Being a purchasing agent/operations manager for the last five years, I have seen high lumber prices and high demand, low lumber prices and high demand, and, in the last two-plus years, really low lumber prices and extremely low demand. But now we are edging into some territory that is not as familiar: high lumber prices and continuing low demand. That's a seeming paradox. What could keep lumber prices rising in a market that for all intents and purposes is still relatively lifeless? The answer is that it's due to a number of factors; some planned and some unplanned.
A recent article by Don Magruder, a veteran LBM manager in Florida, talked about the confluence of these different factors and how they could lead to even more businesses going under as they get caught in the pinch of an eroding supply chain and the demand for material from their customer base. I think Don hit on many good points, and the scenario he paints could come to pass if all the bad things he points out come true. He mentions the shuttering of many mills, the reduction of available trucks to ship material, and the loss of many employees from the skilled labor pool that are needed to get production going again.
These are valid points and the main reason for the pricing hikes we are experiencing right now. But now that we recognize the problem, we need to have a strategy for getting through this and not becoming another statistic on the dead LBM dealer list.
What's the Connection?
I found myself caught up in this game of trying to find reason in the ever-changing scenery of lumber pricing and have come to a conclusion: The price of lumber has no bearing on the condition of the housing market! New construction is at a standstill compared to any time in the last 25 years or more and lumber prices are going up every day. OSB is almost at $300! What is going on?
Here's my take: we have had two straight years of oversupply and no demand. That has driven the price of wood to its knees, with everyone in the supply chain realizing that the only way to get higher prices at the mill would be for the supply side to more closely match the demand side. Well, that has happened, and it has happened with a vengeance. Mill level pricing has skyrocketed, trucking is scarce, and retail yards are being faced with two problems: 1) trying to get material in a timely manner; and 2) trying to get it at a good price. One of these problems is realistic and one isn't.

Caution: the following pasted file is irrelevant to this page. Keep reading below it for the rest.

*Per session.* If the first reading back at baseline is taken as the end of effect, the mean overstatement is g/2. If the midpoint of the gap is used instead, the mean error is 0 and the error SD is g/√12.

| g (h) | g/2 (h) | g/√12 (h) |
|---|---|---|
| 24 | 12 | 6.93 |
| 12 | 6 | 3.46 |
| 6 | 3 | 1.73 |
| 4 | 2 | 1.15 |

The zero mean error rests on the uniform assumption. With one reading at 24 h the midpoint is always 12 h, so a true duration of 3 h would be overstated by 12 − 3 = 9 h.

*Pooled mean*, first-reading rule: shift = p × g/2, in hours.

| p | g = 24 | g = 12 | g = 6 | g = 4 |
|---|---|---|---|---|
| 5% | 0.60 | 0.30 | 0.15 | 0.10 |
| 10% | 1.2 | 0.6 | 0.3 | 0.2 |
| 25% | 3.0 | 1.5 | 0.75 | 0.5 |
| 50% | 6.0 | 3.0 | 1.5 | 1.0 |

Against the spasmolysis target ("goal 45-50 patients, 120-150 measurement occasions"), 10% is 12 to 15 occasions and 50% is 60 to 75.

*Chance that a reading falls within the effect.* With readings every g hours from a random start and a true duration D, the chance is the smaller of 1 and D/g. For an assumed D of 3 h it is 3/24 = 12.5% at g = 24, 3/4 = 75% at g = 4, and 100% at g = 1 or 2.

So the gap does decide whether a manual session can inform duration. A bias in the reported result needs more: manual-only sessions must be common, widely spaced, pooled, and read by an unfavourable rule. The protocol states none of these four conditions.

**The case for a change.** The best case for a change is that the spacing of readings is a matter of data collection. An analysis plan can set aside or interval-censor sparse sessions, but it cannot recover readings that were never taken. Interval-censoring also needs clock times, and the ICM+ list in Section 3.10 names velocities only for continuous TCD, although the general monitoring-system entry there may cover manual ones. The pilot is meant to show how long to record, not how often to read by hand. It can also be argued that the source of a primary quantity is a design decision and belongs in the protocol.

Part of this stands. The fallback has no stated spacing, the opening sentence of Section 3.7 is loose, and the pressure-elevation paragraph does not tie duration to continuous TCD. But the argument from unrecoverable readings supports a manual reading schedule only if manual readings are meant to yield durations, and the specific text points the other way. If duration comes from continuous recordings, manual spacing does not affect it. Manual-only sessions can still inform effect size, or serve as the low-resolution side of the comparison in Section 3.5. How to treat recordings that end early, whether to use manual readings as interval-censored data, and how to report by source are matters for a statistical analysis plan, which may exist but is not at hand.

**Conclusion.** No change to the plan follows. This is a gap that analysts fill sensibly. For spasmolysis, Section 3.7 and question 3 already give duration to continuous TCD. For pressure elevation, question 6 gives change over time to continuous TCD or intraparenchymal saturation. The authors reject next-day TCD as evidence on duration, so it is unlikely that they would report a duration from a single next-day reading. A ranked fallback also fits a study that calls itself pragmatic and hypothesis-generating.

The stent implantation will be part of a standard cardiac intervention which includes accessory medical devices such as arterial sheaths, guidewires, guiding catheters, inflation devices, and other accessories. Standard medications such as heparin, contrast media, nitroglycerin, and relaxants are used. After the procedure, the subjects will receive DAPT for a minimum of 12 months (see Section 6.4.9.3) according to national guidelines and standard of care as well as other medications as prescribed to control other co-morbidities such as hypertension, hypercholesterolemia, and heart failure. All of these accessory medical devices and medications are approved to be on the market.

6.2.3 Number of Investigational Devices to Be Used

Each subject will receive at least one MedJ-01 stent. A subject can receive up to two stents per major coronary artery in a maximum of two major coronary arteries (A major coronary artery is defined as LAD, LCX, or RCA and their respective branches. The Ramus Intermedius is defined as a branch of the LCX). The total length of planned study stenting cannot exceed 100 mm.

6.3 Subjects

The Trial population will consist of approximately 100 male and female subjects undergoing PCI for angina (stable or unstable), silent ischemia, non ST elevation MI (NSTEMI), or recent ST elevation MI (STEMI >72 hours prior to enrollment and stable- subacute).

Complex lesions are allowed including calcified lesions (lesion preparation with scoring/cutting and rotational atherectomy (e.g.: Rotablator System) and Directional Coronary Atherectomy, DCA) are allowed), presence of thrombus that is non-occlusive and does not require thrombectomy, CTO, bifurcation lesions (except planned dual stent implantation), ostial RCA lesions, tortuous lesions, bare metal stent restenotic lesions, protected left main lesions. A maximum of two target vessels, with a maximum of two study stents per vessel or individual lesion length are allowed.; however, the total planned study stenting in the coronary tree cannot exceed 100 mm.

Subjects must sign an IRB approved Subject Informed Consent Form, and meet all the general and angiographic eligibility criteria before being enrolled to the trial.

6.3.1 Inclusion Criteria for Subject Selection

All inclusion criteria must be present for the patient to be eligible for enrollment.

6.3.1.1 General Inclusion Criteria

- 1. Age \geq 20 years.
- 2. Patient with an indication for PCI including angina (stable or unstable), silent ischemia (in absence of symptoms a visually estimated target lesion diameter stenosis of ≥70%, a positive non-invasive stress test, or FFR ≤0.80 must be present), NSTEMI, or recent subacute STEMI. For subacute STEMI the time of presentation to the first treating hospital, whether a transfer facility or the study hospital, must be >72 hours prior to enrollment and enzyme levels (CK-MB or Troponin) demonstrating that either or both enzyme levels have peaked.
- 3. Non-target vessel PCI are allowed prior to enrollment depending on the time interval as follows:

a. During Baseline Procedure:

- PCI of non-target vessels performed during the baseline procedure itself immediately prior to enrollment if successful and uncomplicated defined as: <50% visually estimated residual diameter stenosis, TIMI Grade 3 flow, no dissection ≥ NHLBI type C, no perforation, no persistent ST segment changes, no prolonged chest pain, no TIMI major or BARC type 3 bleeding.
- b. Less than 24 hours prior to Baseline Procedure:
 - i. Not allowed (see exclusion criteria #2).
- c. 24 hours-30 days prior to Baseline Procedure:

I contend that we need to focus on getting material in a timely manner and stop letting the cost of materials drive how we buy.
Hold That Throttle Steady
Three years ago, we could buy a little high and not worry about it because business was booming and we could turn our inventory fast enough to move out the high-cost stock. Most of us don't have that luxury today. A truckload of lumber that used to last two weeks may be here for two months now. So how do we deal with problem No. 2? I say: keep doing business as usual.
We have all been in a just-in-time buying mode for at least two years now and it has put us to sleep. Supply was always available and pricing was rock-bottom. Purchasing was pretty easy. Now, all of a sudden the price of lumber starts to climb with no end in sight and we are rudely awakened from our comfortable chair and forced to start thinking again. We start reading industry articles, trying to get up to speed on what's going on and get some insight as to what to do.
All this leaves us looking like the Mad Hatter from Alice in Wonderland. Do we buy ahead? Do we hold out and wait for it to turn around? Oh my!
Calm down. I say we shouldn't change a thing we are doing. Don't let the current move by the mills get you flustered and force you to try and out-think Random Lengths. Just in time purchasing is how you will make it through these pricy times.
Yes, you may get caught in a bind if shipping schedules get tight, but if you continue buying what you need, as you need it, you won't get caught with three trucks of overpriced material when this market settles down and corrects. Even though there is a shortage of mills, material and truckers right now, that will end as real demand takes over. Right now, there is no real demand. All pricing issues are being driven on the supply side. It can only last so long.
Buy what you need, and don't over-buy. Hold the course. Keep it steady.
Wally Roderick is operations and purchasing manager of Appalachian Supply in Ellijay, Ga. E-mail him at firstname.lastname@example.org.